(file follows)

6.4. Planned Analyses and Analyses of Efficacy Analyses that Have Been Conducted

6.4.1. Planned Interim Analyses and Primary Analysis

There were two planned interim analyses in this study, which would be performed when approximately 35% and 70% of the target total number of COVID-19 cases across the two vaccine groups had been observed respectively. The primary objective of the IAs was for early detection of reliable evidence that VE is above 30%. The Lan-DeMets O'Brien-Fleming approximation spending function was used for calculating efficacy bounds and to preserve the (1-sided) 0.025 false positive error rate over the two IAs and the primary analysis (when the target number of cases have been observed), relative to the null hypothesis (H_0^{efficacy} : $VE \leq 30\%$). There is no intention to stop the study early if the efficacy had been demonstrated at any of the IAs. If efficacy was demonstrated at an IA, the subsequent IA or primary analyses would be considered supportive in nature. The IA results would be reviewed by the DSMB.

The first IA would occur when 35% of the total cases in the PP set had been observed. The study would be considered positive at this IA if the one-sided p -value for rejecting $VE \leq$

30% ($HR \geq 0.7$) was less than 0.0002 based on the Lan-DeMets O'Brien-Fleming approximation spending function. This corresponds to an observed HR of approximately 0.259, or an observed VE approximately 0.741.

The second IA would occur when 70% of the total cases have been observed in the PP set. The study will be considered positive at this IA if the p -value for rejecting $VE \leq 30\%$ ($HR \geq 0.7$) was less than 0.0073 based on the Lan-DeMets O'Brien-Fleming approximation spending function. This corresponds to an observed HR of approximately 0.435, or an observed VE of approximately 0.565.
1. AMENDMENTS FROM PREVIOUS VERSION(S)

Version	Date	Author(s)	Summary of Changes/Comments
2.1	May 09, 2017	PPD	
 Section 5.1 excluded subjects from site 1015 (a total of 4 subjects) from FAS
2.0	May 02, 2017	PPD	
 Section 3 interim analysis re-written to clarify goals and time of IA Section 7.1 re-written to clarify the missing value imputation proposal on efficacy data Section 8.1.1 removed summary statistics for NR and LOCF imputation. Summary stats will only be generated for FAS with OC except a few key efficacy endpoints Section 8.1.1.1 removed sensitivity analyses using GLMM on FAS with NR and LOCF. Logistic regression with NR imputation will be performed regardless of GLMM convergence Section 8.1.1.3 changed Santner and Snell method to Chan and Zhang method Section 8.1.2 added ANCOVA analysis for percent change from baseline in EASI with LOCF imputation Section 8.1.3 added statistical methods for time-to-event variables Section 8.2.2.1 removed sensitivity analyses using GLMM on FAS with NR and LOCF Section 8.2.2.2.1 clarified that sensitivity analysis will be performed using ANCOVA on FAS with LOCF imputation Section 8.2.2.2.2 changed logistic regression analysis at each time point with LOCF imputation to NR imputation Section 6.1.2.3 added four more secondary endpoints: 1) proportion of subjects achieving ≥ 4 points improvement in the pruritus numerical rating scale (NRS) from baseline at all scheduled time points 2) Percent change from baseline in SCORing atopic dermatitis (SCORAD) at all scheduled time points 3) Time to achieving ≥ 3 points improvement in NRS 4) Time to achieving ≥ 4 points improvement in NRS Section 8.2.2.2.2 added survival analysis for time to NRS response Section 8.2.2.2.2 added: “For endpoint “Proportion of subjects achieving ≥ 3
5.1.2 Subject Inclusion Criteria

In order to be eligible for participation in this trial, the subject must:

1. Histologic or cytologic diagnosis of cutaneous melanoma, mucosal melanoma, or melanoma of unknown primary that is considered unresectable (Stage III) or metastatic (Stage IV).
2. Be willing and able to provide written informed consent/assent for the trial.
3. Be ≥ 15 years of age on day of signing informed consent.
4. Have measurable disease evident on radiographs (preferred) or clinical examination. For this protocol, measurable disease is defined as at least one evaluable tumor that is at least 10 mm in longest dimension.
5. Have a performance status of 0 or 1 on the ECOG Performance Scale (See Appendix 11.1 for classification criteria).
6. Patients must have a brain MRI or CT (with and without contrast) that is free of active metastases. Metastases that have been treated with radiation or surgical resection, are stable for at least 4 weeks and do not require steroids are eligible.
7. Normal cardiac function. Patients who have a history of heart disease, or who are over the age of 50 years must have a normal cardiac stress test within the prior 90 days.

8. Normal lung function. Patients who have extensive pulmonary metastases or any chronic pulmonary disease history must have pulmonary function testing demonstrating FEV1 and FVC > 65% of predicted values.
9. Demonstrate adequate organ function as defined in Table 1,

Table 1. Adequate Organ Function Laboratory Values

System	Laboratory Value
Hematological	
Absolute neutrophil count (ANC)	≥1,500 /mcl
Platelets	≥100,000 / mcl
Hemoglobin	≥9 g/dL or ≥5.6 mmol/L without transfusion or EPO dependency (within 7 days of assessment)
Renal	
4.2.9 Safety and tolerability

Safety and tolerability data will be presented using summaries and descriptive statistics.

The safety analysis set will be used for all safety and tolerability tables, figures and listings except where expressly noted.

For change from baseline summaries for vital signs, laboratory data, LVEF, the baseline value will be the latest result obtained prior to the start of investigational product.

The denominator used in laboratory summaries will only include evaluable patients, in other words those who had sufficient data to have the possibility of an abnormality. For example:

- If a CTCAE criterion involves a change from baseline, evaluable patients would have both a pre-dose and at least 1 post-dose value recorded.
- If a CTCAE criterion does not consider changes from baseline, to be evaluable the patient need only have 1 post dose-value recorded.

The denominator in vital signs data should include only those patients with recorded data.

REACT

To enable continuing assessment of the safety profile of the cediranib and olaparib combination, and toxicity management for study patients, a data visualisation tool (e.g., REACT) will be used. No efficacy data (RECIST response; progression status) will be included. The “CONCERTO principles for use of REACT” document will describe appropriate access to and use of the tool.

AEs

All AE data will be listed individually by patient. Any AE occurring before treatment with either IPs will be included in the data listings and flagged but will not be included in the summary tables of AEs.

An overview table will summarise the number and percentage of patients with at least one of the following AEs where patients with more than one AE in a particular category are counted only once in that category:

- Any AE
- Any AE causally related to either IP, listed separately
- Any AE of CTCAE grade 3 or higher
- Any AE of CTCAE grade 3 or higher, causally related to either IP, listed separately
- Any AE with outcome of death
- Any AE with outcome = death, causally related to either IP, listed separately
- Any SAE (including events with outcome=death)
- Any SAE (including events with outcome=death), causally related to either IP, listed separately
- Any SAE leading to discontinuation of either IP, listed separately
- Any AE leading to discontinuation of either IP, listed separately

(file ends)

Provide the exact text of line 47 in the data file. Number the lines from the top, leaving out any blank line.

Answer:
- Any AE of CTCAE grade 3 or higher, causally related to either IP, listed separately